Image Processing Reference
In-Depth Information
Low-Order Wavefront Compensation
wavefront through to the final image plane. The critical elements are the tip-tilt mir-
ror and the deformable mirror. The tip-tilt mirror provides the correction for the
high-amplitude, low-spatial-frequency stabilization, and the deformable mirror
provides high-spatial-frequency correction, typically at lower amplitudes.
Ideally, the optical figure of the wavefront compensation device exactly com-
plements the aberrated beam, resulting in a flat wavefront. Unfortunately, this is
rarely the case, and some residual error almost always exists. While it is desirable to
have complete wavefront compensation, this requires the compensation system to
reduce the fitting error to zero at each point in the restored wavefront. Most wave-
front compensation systems provide only partial compensation of the wavefront;
that is, some residual fitting error remains. This residual error usually results from
the granularity of the wavefront sensor, having an insufficient number of degrees of
freedom in the wavefront compensator, or inadequate bandwidth in the system to
keep up with the temporal changes.
Clearly, the amount of residual fitting error in a system is directly dependent on
the choice of components for the system. As an example, the segmented mirror
corrector shown in Fig. 4.2 relies on each segment of the mirror to move in tip-tilt,
and piston to provide a uniform surface for compensating the wavefront. Even
when everything lines up well, the mirror is at best continuous piecewise; that is,
abrupt transitions that do not match the wavefront occur from one mirror segment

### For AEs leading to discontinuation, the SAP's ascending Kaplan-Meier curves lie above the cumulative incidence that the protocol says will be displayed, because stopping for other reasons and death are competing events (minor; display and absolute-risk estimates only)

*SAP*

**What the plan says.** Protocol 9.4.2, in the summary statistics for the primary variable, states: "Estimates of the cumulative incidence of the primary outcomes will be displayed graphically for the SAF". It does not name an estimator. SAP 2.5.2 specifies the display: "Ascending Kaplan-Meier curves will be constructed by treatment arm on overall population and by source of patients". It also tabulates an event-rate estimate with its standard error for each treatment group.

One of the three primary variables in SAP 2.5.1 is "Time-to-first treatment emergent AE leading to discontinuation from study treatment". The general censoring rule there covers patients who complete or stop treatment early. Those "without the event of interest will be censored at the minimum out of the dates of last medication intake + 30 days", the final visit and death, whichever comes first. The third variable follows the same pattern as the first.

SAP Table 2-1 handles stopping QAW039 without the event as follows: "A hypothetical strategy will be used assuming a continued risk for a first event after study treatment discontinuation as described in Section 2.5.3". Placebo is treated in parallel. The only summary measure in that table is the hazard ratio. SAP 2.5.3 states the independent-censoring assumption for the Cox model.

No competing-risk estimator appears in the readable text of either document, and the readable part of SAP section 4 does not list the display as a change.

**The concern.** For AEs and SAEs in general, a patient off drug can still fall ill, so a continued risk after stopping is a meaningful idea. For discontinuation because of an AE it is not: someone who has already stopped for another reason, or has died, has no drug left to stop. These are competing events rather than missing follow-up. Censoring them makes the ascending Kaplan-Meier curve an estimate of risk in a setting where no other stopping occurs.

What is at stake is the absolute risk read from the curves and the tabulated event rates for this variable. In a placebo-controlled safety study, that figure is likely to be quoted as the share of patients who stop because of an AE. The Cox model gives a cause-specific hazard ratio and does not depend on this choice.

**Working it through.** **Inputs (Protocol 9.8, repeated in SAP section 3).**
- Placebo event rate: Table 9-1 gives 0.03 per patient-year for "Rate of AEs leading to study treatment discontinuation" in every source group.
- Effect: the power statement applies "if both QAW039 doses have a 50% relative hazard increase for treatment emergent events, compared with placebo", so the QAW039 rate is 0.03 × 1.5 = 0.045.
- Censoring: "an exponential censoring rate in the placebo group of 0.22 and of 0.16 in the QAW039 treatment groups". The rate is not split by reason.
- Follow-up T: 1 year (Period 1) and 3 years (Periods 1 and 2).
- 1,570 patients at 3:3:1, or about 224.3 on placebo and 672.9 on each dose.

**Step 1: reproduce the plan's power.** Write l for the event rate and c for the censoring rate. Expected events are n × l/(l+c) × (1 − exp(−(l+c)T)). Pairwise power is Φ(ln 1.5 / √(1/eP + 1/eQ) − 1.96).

to the other. This type of mirror is able to restore much of the wavefront; however,
the wavefront will still contain considerable irregularities. This is described as a
spatial fitting error; it depends directly on how well the correction element matches
the aberrated wavefront profile. Clearly, for the segmented mirror system to pro-
vide better correction, the size of each segment must be reduced.
An additional source of fitting error appears when considering how fast the ab-
errations change in the optical system. The chain of events for a correction system
requires that the wavefront be sensed and analyzed, and then the prescription
passed on to the correction element. In most adaptive optics systems, this occurs
over a very short period of time. However, a time delay occurs between the sensing
and correction of the wavefront. As a result, the correction prescription has aged
and may no longer be a perfect fit for the wavefront entering the correction surface
when the wavefront arrives. This temporal fitting error will be present in almost
Figure 4.2 Demonstration of the fitting of a wavefront using segmented mirrors
through to a continuous facesheet mirror. Clearly, the fitting error for smoothly vary-
ing wavefronts will be greater for segmented mirrors.
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